A new NASA video advertises a suite of the agency's real-life missions as previewing an "Exoplanet Travel Bureau" of the future.
The one-minute short on YouTube, released Oct. 19, reimagines a set of exploration posters released by NASA's Jet Propulsion Laboratory in 2015 and in 2016 as animated futuristic mini-adventures. (The posters themselves were inspired by art that the Works Progress Administration commissioned to advertise United States national parks between 1936 and 1943, attempting to boost employment during the Depression.)
In the new video from NASA Goddard Space Flight Center, a skydiver plunges towards the huge super-Earth HD 40307 g, a family in a bubble-like spacecraft watches the icy moon Enceladus blast out water geysers, and a parent and child watch a rocket lift off from their Martian settlement, among other imaginative ways in which future humans experience worlds near Earth.
"While our robotic explorers have toured our solar system, the only place beyond Earth where humans have stood is the moon. That's also the next place we'll send astronauts. But not the last! While humans haven't yet visited Mars, we're planning to add boot prints to the rover tire tracks there now," Goddard representatives wrote in a description accompanying the video, noting that the project's goal is to envision the far future of exploration.
The fanciful tour extends far beyond NASA's budgeted plans, of course. The agency is firmly focused on reviving human moon exploration, with hopes to land astronauts on the moon again in the 2020s. This Artemis program will be performed with international collaboration from other space agencies, at least some of whom plan to fly their own astronauts on these missions.
As for Mars, the earliest NASA might send people there is 2035 — but that was an estimate released under the previous administration in October 2019, before the coronavirus pandemic and a presidential election changed the constraints and priorities of the U.S. government. Technological, legal and funding delays are also slowing Artemis, which is waiting on key equipment such as spacesuits and human landing systems to proceed.
With the new video, Goddard also advertised a link to NASA's new Exoplanet Travel Bureau website, which reframes the agency's ongoing exploration as a set of extraterrestrial tourism opportunities. Along with the JPL posters, the website includes a new set of posters featuring planet-hunting NASA observatories past, present and future: the Hubble Space Telescope, the James Webb Space Telescope, the Spitzer Space Telescope, the Kepler telescope, and the Transiting Exoplanet Survey Satellite (TESS).
A behind-the-scenes video Goddard released separately on YouTube shows how the new video animations were performed using actors and a green screen, which is a backdrop placed in the background of a camera shot to allow for digital effects, background images and other post-production changes.
One memorable scene in the video shows a person sitting on a box with a kayak paddle, simulating the experience portrayed in the exploration video of a kayaker on the soupy Saturnian moon Titan. "Goddard video maven Chris Smith employed green screens and computer graphics to bring these scenes to life," Goddard said in the statement accompanying the main Exoplanet Travel Bureau video.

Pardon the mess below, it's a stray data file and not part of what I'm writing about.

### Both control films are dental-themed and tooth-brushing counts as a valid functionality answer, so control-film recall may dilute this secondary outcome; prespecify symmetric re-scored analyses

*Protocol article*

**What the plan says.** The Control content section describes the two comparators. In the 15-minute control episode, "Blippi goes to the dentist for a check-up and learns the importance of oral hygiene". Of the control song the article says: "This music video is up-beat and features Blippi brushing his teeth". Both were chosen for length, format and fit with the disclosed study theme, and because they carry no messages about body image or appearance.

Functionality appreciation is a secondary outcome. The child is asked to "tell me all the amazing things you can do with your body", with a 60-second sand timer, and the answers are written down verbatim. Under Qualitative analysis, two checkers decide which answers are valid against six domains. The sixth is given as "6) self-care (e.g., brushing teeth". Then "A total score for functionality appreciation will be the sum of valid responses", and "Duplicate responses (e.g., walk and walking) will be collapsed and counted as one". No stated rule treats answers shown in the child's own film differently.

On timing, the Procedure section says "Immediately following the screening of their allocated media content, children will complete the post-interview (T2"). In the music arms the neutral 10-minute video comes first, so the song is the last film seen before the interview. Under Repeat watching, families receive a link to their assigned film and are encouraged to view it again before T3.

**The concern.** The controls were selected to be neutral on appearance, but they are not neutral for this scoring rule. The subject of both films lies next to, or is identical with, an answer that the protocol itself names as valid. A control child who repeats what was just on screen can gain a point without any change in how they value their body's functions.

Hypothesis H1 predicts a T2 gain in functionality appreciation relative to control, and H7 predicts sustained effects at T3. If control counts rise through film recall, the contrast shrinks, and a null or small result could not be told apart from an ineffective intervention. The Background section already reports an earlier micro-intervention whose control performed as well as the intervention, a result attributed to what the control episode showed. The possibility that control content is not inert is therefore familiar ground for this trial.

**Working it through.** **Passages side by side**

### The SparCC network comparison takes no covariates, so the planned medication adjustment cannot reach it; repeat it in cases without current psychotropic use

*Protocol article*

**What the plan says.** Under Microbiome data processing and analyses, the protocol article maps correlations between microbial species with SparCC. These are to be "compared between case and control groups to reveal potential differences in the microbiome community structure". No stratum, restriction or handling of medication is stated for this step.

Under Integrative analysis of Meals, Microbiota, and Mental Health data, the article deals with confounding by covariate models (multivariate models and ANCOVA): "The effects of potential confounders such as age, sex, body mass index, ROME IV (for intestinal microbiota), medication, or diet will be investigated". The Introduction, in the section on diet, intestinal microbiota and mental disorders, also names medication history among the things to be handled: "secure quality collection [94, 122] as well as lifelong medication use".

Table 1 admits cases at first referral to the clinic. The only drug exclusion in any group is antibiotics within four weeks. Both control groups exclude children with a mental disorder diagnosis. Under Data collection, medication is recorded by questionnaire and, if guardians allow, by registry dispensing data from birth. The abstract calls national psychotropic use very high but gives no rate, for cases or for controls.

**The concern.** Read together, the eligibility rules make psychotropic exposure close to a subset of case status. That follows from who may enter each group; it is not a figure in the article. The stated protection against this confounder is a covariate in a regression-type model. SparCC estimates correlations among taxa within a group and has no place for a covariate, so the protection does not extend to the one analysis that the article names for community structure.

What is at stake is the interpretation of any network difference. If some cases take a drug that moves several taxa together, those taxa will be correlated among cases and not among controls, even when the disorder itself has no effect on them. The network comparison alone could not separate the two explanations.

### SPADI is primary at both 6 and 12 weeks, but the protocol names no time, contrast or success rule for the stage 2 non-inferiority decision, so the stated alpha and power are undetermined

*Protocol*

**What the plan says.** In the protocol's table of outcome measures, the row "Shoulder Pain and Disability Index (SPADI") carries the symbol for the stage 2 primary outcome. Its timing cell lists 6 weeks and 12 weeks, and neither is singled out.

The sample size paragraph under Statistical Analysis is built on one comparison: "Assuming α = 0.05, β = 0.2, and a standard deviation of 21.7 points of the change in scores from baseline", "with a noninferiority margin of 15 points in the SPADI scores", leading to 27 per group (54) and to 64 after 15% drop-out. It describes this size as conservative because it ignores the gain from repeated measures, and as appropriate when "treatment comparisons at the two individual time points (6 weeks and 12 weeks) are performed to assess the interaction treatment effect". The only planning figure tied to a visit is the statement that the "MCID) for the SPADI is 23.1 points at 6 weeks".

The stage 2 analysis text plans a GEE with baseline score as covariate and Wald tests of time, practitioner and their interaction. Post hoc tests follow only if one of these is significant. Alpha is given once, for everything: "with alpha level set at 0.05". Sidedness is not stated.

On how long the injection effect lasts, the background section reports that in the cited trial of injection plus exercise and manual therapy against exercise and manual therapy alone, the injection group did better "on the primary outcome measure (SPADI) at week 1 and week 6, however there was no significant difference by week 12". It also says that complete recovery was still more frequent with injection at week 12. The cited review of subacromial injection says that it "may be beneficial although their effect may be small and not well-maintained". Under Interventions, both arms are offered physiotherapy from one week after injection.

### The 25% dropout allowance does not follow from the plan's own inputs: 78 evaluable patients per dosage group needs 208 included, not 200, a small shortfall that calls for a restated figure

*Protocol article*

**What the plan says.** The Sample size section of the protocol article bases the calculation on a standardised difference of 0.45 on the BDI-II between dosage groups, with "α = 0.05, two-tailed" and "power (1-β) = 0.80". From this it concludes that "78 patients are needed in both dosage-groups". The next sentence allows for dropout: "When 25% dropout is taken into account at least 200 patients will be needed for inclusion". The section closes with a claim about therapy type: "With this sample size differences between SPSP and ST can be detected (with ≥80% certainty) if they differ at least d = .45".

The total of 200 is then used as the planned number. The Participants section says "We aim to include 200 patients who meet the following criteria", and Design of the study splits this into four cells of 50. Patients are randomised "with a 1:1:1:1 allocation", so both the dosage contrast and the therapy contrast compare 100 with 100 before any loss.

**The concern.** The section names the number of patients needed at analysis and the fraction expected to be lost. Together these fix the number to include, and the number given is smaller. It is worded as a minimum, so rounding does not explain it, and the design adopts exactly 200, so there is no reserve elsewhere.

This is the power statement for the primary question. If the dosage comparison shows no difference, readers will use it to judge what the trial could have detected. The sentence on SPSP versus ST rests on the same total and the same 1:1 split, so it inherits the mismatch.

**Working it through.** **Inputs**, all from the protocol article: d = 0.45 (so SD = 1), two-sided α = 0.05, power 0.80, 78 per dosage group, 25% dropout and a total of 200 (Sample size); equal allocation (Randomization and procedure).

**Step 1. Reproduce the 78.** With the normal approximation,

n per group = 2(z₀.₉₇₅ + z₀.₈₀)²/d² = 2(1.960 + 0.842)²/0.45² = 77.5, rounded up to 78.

Goddard also released a side-by-side comparison video of the JPL posters and the new animations so that you can spot the similarities and the differences. A suite of JPL illustrators created the original posters (you can see the full list of people on the poster website) led by creative strategists Dan Goods and David Delgado.
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Elizabeth Howell (she/her), Ph.D., is a staff writer in the spaceflight channel since 2022 covering diversity, education and gaming as well. She was contributing writer for Space.com for 10 years before joining full-time. Elizabeth's reporting includes multiple exclusives with the White House and Office of the Vice-President of the United States, an exclusive conversation with aspiring space tourist (and NSYNC bassist) Lance Bass, speaking several times with the International Space Station, witnessing five human spaceflight launches on two continents, flying parabolic, working inside a spacesuit, and participating in a simulated Mars mission. Her latest book, "Why Am I Taller?", is co-written with astronaut Dave Williams. Elizabeth holds a Ph.D. and M.Sc. in Space Studies from the University of North Dakota, a Bachelor of Journalism from Canada's Carleton University and a Bachelor of History from Canada's Athabasca University. Elizabeth is also a post-secondary instructor in communications and science at several institutions since 2015; her experience includes developing and teaching an astronomy course at Canada's Algonquin College (with Indigenous content as well) to more than 1,000 students since 2020. Elizabeth first got interested in space after watching the movie Apollo 13 in 1996, and still wants to be an astronaut someday. Mastodon: https://qoto.org/@howellspace